Tuesday, June 1, 2010 13:43
Posted in category General Health
As long as you select someone who seems aware of your needs, your physician need not have formal training in geriatrics. If you have several disabling conditions or are in your eighties or beyond and need to change doctors, however, it makes sense to search out a geriatric specialist. If a doctor has been recommended as specializing in geriatrics, find out exactly what training he or she has had. Ask about plans to take the newly developed licensing examination in the field.
If you live in an urban area, explore the possibility of getting care from a hospital-based geriatric service. Geriatric services offer state-of-the-art team care for disabled older people-workers from a variety of disciplines collaborate to keep people functioning independently. If this type of service is available, the care is likely to be excellent. You will be surprised at the attention and the sensitivity to your needs. People committed to geriatrics are a special breed; they combine technical skill with heart. When necessary, they are even happy to make house calls.
Another alternative you may have is a freestanding geriatric center. To understand what services this type of institution can provide, let’s examine the offerings of one – the Metropolitan Jewish Geriatric Center in Brooklyn, New York.
The Metropolitan Jewish Geriatric Center provides what it calls an “umbrella approach” to geriatric care, addressing the full spectrum of needs of older people who are having some trouble functioning independently. It offers inpatient services and a variety of outpatient programs. There is long-term home health care for people who are housebound: all the nursing, rehabilitation, and medical services of a nursing home are offered in a patient’s own home. There is the day hospital, a center open from nine to five offering activities, meals, nursing, and rehabilitation. There is the hospice program for people who are terminally ill. (Hospices minister to dying patients and their families, offering counseling and treatment directed toward pain control and comfort rather than cure. To enter this program, now covered by Medicare, a person must be judged as having no more than six months to live and must be willing to abandon curative treatments.) There also is an Emergency Alarm Response System (EARS). For a small monthly charge a subscriber’s telephone is hooked up to a central switchboard. Someone calls daily to check in. If there is no answer, a neighbor comes by to check. The older person living alone has the comfort of knowing help will arrive in a medical emergency.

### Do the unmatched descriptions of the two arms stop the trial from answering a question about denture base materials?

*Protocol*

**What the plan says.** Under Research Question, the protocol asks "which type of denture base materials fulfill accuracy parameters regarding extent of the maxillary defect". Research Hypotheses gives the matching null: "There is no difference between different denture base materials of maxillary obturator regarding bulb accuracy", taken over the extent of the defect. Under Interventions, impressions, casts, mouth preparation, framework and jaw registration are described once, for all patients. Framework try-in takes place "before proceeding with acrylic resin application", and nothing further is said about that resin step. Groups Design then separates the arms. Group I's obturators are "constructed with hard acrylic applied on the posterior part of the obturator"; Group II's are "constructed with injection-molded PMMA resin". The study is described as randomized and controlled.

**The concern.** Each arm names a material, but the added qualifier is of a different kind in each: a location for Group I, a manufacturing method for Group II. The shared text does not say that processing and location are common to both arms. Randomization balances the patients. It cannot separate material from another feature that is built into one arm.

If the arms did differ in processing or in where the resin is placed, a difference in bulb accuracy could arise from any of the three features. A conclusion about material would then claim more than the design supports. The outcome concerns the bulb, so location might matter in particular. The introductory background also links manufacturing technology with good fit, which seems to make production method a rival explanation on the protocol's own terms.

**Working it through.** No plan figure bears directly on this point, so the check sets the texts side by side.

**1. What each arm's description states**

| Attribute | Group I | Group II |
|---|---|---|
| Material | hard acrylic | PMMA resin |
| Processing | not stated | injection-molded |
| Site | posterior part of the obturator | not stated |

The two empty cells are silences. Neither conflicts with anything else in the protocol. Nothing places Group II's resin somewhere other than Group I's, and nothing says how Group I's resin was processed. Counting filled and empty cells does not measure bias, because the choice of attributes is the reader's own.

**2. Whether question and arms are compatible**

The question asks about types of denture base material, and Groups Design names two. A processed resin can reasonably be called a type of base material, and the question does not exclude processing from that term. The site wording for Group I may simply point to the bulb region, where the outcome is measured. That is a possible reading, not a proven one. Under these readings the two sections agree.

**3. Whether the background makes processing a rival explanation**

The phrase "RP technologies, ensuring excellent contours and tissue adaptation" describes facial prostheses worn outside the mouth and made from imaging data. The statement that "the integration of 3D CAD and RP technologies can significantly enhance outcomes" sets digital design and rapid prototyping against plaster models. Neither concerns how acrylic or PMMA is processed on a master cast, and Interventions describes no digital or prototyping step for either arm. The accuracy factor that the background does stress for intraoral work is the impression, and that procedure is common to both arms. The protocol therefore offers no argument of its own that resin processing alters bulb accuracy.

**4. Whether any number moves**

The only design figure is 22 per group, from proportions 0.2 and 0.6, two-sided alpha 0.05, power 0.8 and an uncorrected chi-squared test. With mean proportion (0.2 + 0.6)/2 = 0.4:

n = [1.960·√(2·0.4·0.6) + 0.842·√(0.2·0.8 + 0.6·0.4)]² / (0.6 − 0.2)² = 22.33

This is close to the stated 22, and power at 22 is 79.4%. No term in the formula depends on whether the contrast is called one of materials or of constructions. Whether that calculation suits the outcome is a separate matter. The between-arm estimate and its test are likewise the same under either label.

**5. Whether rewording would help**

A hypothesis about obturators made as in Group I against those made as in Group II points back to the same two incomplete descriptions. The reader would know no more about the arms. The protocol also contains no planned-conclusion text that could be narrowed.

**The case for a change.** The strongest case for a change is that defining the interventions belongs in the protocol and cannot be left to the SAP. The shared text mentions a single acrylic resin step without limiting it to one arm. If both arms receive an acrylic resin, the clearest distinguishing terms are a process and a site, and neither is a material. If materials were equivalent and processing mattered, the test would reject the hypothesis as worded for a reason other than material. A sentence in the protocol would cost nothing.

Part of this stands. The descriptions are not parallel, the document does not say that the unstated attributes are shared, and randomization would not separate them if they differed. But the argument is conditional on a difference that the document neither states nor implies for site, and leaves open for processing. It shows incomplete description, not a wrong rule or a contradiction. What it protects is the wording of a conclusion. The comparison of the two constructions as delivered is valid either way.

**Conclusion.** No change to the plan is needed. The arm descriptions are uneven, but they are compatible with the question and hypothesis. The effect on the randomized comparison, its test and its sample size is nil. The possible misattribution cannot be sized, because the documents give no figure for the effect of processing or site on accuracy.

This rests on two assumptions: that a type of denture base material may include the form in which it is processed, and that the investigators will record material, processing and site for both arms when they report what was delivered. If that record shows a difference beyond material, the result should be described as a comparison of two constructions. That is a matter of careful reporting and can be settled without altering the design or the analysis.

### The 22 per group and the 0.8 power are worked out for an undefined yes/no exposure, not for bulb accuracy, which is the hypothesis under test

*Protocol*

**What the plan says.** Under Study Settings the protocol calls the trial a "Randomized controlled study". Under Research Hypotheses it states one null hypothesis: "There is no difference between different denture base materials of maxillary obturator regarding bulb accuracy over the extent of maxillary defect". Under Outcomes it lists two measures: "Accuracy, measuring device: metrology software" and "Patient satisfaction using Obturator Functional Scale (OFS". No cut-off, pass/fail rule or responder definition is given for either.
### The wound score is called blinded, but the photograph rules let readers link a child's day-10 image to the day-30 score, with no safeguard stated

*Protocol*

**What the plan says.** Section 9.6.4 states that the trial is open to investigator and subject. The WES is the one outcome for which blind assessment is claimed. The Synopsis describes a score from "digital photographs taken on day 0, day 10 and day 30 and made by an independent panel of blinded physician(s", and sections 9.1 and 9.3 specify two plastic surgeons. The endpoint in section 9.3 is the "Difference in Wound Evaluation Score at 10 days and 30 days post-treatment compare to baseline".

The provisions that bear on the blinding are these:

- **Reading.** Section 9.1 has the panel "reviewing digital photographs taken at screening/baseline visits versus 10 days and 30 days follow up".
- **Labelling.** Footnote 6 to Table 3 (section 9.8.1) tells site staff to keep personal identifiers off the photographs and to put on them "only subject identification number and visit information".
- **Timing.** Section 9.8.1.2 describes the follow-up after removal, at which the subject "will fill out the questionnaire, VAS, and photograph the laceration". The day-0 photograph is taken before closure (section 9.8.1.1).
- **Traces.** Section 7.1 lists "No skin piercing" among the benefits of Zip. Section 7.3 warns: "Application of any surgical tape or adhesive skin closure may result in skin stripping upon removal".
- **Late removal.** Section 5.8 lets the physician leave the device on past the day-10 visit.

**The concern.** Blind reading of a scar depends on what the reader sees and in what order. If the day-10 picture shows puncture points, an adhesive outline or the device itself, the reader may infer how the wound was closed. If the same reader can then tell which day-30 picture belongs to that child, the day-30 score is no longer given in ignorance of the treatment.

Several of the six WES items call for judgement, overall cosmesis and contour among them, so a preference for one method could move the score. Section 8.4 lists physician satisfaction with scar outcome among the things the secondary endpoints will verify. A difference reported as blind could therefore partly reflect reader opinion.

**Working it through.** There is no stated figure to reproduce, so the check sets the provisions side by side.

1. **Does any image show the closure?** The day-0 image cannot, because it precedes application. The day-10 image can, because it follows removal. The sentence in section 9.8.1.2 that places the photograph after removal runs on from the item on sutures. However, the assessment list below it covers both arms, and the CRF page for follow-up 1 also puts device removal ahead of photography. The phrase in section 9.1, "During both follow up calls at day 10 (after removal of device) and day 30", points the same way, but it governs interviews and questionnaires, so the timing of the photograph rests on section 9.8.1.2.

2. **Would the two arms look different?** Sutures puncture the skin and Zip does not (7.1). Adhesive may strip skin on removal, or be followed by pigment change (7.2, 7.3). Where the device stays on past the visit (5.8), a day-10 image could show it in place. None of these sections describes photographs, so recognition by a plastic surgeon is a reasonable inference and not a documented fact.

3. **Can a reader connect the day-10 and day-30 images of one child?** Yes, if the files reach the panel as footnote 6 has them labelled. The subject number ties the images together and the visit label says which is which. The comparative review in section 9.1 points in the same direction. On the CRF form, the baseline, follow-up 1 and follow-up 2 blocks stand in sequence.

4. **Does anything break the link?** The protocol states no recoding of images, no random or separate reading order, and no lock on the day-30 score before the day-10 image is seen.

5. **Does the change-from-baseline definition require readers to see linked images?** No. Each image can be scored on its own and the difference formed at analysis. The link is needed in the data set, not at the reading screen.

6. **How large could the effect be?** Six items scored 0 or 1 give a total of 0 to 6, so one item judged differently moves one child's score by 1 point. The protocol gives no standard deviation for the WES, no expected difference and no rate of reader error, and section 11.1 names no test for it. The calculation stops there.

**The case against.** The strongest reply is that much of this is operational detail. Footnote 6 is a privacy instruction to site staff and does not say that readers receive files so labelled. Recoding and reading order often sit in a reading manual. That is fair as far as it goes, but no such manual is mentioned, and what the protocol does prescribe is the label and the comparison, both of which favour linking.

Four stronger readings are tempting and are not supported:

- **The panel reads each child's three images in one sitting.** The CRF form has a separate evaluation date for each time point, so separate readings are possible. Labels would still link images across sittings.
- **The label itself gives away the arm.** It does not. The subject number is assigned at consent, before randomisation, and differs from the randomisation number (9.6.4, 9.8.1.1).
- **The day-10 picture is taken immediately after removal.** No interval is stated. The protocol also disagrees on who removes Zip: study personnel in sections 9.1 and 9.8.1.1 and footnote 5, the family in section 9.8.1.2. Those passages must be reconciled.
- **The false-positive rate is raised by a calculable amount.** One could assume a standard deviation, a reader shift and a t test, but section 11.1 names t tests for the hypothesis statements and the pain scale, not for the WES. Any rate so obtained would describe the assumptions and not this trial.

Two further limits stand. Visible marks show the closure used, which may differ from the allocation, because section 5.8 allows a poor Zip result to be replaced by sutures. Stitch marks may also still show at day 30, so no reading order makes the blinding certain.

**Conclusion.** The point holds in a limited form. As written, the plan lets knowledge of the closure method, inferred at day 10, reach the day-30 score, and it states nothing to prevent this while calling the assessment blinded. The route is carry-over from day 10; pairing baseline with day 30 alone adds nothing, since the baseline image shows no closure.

There also is Elderplan, an HMO specifically for people over sixty-five. By paying a fixed sum, enrollees are entitled to all the outpatient services the center offers plus traditional medical and hospital care and care in a nursing home.
Except for Elderplan, all the programs offered at this geriatric center are now available in many communities. They are components of what is called a continuum of care. They exist to prevent nursing-home placement, to keep people with disabilities functioning in the community.
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